News »

Thanks to Fidel and Vilma, for the women that we are

23-08-1960-02They say that before Fidel, before 1959, Cuban women – like those of almost the whole world – were at best: an ornament in the home, and at worst: a servant with a load of domestic work not paid; transparent, anonymous, whose opinion on political or social issues was not considered.

They say that they were obliged to have all their children procreated, because between the precepts of religions and the cost of an interruption of pregnancy, not even thinking about an abortion.

They say that in a family when deciding the children who would go to school, the boys were chosen, because the females were needed in the house.

They say that working women represented 17 percent of the active labor population and received a significantly lower salary than men for a similar job.

They say that there was no woman in Parliament, and -among many other truths- that prostitution was a consequence of the economic and social environment of the so-called “weaker sex”.

After 1959, when the triumphant Revolution began to make decisions, the lives of Cuban women took a 180-degree turn, and for some 360.

Just one year after the revolutionary victory, on August 23, 1960, the Federation of Cuban Women, FMC, was created, led by a young woman who had broken with almost all the molds in which they tried to put women.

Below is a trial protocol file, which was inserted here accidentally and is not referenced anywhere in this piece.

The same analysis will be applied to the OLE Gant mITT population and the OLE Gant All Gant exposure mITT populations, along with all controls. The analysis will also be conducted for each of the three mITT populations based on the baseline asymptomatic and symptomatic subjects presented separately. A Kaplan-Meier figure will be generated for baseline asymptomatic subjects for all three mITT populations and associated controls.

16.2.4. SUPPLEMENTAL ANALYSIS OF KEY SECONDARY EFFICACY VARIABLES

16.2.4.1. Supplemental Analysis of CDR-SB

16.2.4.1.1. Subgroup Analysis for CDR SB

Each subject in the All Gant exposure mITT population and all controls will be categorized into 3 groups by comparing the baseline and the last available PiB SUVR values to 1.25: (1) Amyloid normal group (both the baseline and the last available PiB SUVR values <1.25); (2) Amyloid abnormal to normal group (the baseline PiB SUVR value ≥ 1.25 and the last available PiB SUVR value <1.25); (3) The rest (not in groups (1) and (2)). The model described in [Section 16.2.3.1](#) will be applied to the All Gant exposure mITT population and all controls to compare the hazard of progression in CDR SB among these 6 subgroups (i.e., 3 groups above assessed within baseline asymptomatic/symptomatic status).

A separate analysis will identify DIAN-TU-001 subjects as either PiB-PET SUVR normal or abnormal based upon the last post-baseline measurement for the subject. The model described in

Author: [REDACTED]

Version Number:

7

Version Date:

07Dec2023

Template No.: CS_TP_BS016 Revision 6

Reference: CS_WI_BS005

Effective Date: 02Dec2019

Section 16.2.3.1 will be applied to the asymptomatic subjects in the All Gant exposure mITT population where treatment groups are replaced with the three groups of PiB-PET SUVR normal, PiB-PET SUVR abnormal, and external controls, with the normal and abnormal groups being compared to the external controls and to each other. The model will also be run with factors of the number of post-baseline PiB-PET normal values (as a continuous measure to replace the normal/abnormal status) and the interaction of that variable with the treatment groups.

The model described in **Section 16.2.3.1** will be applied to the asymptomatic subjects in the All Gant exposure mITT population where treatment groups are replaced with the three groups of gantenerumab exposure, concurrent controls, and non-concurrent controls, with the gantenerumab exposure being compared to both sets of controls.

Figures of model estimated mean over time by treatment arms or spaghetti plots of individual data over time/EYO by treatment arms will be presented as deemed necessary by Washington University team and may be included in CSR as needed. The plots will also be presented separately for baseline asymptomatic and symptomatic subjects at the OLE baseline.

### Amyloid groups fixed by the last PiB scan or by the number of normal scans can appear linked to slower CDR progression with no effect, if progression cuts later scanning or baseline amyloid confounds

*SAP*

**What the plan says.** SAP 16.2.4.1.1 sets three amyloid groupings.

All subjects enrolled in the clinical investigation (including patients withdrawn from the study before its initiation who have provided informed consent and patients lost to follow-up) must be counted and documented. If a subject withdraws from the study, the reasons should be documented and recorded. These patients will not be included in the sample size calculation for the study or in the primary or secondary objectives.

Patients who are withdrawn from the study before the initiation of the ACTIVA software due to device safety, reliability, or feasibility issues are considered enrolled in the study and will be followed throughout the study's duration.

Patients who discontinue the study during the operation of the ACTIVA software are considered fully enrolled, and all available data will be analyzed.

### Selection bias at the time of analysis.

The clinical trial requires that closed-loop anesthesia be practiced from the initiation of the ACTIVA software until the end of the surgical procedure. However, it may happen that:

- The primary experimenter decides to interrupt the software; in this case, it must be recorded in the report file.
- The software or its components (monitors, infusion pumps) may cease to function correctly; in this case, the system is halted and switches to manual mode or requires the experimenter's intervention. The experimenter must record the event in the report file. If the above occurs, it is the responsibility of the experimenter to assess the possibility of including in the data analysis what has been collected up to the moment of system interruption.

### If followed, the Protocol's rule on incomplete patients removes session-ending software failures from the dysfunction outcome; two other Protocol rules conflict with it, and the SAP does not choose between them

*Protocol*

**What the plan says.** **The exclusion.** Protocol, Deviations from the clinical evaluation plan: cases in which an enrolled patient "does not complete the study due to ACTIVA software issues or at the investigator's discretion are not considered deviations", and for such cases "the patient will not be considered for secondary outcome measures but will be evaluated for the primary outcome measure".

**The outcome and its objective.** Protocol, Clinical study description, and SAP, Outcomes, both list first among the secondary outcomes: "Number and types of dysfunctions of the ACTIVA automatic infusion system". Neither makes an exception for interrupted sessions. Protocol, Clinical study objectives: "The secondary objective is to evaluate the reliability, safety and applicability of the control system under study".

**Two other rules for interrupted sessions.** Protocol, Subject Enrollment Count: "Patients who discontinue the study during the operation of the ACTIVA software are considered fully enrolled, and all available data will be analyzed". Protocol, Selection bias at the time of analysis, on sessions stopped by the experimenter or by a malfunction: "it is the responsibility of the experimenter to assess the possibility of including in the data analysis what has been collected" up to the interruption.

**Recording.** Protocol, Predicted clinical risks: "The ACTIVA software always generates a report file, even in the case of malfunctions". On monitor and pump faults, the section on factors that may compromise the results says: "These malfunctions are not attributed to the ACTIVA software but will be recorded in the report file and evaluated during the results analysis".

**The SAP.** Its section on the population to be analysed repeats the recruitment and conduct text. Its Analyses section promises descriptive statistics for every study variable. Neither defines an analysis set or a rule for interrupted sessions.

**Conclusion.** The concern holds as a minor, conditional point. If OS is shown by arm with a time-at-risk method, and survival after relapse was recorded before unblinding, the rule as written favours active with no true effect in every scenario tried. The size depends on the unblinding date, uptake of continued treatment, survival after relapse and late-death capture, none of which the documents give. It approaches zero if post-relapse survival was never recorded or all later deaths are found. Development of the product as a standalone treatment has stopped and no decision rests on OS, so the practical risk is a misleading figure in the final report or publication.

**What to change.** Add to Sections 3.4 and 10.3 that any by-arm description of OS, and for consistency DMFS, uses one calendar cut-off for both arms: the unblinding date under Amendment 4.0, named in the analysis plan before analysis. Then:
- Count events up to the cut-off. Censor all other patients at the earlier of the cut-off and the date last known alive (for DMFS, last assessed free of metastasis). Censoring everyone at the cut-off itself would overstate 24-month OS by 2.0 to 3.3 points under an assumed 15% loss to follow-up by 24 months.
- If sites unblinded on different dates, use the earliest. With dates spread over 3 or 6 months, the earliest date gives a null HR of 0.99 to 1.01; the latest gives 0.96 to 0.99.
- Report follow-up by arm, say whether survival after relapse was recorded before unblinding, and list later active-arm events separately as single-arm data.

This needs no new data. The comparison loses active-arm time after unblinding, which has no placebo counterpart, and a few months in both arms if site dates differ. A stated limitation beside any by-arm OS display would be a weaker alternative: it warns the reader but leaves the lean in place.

It was Vilma Espín Guillois, an educated woman, a university student, a warrior against the government dictatorship on the plains and in the mountains. That lady dressed as a soldier to defend all Cubans, and especially women, one of the most oppressed sectors of society.

Since its inception, the women’s organization had the unconditional support of the highest levels of government, where surely not a few, with important responsibilities, doubted the ability of women to assume the roles performed by men.

They were also limited to the role of “housewife” and according to research at the time, women were the majority among the more than 800,000 illiterate people at that time.

Then job offers began to open up for women, courses in home economics, cutting and sewing, the opportunity to become literate, to become a university student, appeared, all without paying a penny.

Currently, according to the 2020 Yearbook, 2021 edition, of the National Statistics and Information Office (ONEI), women represent 39.3 percent of the country’s economically active population, of which the majority work in Public Health and Social Assistance and Education, with 357 thousand and 325 thousand workers, respectively.

Today, Cuba is the second of the five countries in the world that reach the gender parity classification in Parliament.

According to a report recently released by the Inter-Parliamentary Union (IPU), the five nations that achieve gender parity or a higher proportion of women in their lower or single chamber in 2022 are: Rwanda (61.3%), Cuba (53 .4%) and Nicaragua (51.7%) that occupy the first three positions, respectively; while Mexico (50%) and the United Arab Emirates (50%) share the fourth seat, at the end of June this year.

Since 1960, the year in which the organization known as FMC emerged, it was affirmed that for women in Cuba, a Revolution was taking place within the Revolution, and so it was, it was clearly seen how, step by step, the female sector was advancing, without displacing the men, but shoulder to shoulder with them.

As we have already said, there was the hand of Vilma Espín presiding over the FMC, a hand shaken and supported by the leader Fidel Castro, who in his efforts to remove the yoke from the enslaved, distinguished and defended women.